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  • Writer's pictureNZ Booklovers

Kei te aha ngā kararehe? What are the animals doing?

Kei te aha ngā kararehe? What are the animals doing? is a beautiful sturdy little board book written by Te Ataakura Pewhairangi, a mother, educator and fluent Te Reo speaker.

A bilingual picture book is one of my favourite presents to welcome a new baby into the world or for a toddler’s birthday. And this book about children playing with animals is bound to become a favourite. They will love to see them holding a cute little puppy, cuddling a cat, and feeding the ducks.

Each of the 10 story pages poses a question about what a different animal is doing, and then gives the answer. So, ten animal names and ten actions in English and Te Reo are covered. That is a great way of helping little children to build their vocabulary in easy steps.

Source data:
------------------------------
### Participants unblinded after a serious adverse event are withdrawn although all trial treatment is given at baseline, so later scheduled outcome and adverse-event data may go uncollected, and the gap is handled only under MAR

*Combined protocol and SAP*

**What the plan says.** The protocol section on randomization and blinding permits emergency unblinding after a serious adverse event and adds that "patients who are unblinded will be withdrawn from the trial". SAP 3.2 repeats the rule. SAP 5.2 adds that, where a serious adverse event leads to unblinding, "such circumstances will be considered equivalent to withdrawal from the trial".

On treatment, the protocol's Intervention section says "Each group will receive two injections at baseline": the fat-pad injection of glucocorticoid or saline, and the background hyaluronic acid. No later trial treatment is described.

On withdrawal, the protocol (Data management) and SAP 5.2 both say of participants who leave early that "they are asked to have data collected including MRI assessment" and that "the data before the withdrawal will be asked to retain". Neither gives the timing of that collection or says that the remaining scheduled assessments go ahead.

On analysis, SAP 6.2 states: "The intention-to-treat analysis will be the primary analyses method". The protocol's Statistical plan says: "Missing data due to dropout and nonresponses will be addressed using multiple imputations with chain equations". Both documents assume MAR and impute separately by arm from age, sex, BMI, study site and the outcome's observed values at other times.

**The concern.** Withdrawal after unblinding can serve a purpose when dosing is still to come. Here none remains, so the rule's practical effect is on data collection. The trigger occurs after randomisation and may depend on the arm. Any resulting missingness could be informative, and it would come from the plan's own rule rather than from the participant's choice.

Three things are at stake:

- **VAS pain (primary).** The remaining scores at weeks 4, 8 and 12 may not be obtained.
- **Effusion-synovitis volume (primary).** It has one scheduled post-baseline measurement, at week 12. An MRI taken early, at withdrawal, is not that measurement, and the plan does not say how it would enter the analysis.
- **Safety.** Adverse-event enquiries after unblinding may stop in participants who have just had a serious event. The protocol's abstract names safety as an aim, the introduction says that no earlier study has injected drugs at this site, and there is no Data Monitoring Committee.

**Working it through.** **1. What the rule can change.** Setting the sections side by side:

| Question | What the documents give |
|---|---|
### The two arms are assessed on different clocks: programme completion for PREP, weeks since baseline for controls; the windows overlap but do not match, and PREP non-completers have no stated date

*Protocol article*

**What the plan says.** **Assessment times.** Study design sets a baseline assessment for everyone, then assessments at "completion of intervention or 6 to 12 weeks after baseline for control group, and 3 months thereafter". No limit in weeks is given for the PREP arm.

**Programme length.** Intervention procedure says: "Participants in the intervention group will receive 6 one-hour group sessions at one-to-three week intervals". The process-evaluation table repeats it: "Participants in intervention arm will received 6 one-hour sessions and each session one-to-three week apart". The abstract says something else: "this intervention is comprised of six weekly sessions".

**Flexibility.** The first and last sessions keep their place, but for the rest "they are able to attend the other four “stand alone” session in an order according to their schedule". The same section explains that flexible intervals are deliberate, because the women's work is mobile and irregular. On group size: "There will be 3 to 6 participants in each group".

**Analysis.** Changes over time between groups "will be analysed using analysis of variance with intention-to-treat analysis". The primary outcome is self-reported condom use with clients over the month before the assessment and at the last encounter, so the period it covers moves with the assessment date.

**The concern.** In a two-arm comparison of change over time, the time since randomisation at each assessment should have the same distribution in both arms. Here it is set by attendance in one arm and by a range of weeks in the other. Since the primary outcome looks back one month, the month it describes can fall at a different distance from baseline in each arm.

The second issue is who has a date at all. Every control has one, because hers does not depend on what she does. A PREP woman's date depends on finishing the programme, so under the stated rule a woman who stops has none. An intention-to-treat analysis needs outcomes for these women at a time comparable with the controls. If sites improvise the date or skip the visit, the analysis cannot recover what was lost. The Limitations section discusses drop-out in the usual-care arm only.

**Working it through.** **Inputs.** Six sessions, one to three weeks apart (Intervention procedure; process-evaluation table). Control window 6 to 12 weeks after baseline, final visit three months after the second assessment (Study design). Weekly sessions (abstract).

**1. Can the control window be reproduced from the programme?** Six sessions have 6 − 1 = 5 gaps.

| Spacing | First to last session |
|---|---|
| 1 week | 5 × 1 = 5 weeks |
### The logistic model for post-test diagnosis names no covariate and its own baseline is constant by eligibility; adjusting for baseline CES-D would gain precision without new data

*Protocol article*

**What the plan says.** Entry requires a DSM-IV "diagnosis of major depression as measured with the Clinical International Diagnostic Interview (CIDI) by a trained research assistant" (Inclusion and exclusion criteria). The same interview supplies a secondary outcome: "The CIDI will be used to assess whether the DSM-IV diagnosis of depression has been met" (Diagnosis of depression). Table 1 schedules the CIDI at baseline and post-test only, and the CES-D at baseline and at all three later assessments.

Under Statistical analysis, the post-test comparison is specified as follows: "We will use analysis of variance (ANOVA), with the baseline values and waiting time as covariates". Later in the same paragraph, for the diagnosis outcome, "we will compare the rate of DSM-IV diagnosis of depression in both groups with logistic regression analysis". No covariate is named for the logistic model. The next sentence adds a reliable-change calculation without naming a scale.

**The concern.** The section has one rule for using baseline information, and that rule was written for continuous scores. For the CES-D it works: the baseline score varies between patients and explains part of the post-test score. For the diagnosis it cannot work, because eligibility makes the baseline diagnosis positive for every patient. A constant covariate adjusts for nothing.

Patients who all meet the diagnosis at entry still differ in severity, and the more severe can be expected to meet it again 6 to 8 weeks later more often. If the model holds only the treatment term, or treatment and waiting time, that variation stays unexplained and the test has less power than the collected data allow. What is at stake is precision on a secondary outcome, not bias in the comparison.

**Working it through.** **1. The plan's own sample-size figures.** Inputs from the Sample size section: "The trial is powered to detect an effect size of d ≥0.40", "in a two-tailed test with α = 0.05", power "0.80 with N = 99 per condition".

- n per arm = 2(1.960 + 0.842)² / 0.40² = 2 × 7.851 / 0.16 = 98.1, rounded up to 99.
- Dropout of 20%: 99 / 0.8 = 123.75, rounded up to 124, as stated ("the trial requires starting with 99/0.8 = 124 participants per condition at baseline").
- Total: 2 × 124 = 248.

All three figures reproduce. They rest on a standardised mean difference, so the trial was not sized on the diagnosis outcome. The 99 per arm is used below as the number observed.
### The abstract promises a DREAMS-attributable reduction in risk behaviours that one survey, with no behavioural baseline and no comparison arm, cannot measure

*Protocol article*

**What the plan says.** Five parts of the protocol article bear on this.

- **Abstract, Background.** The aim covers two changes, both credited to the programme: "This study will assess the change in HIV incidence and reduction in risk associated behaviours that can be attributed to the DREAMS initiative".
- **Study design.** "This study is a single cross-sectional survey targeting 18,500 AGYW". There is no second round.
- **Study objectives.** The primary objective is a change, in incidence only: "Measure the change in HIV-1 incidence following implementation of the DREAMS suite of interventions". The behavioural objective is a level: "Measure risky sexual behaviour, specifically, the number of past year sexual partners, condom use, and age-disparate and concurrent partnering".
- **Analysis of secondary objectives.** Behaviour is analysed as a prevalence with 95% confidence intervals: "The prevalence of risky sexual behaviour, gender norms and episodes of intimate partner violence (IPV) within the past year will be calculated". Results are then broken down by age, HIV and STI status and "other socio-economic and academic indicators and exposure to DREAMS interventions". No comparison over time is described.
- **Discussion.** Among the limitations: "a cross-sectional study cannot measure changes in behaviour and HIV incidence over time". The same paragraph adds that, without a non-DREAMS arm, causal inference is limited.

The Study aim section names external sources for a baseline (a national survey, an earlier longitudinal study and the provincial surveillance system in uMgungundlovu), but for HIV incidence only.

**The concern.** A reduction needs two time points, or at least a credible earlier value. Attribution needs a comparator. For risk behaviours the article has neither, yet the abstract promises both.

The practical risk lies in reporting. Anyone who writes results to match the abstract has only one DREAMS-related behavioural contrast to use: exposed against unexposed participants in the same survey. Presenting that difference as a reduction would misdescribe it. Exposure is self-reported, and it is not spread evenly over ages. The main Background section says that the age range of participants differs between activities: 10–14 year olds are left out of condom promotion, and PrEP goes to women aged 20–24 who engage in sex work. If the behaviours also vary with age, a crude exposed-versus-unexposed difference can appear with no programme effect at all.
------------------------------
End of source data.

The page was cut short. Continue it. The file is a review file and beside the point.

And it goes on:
Sharing this book with them will also give parents and grandparents a chance to grow in their own knowledge of Te Reo, which so many of my friends are keen to do. In my experience it is easy to feel diffident about speaking Te Reo out loud, but babies and toddlers are a very uncritical audience and will enjoy doing it with you. The question-and-answer format provides lots of possibilities for further conversations too, about the animals, where they live, what they are doing and what the children are doing.

The beautiful full-page photographs of the Glauser family, Mum, two small children and a baby were taken by well-known photographer Jane Ussher. I really like the way she has not asked them to pose for the camera but just allowed them to be themselves, enjoying their visit to Donna Doolittle’s Animal Rescue in Kaitāia and Caro’s Crazy Critters Mobile Farm. The uncluttered green pasture in the background helps to make the children and animals stand out. The baby looks diffident about stroking the small sniffing pig, the little girl concentrates on bottle feeding a goat, and the small boy gently leads a miniature horse along a path.

At the end of the book there is a Rāranga Kupu word list, as well as a Reo Awhina language Tip of how to use the word Te when you are referring to a single individual and Ngā for more than one.

Te Ataakura Pewhairangi is passionate about creating quality Te Reo Maori resources for which there is a gap in the market. I hope we will see more books like this from her soon.

Reviewer: Lyn Potter

Massey University Press


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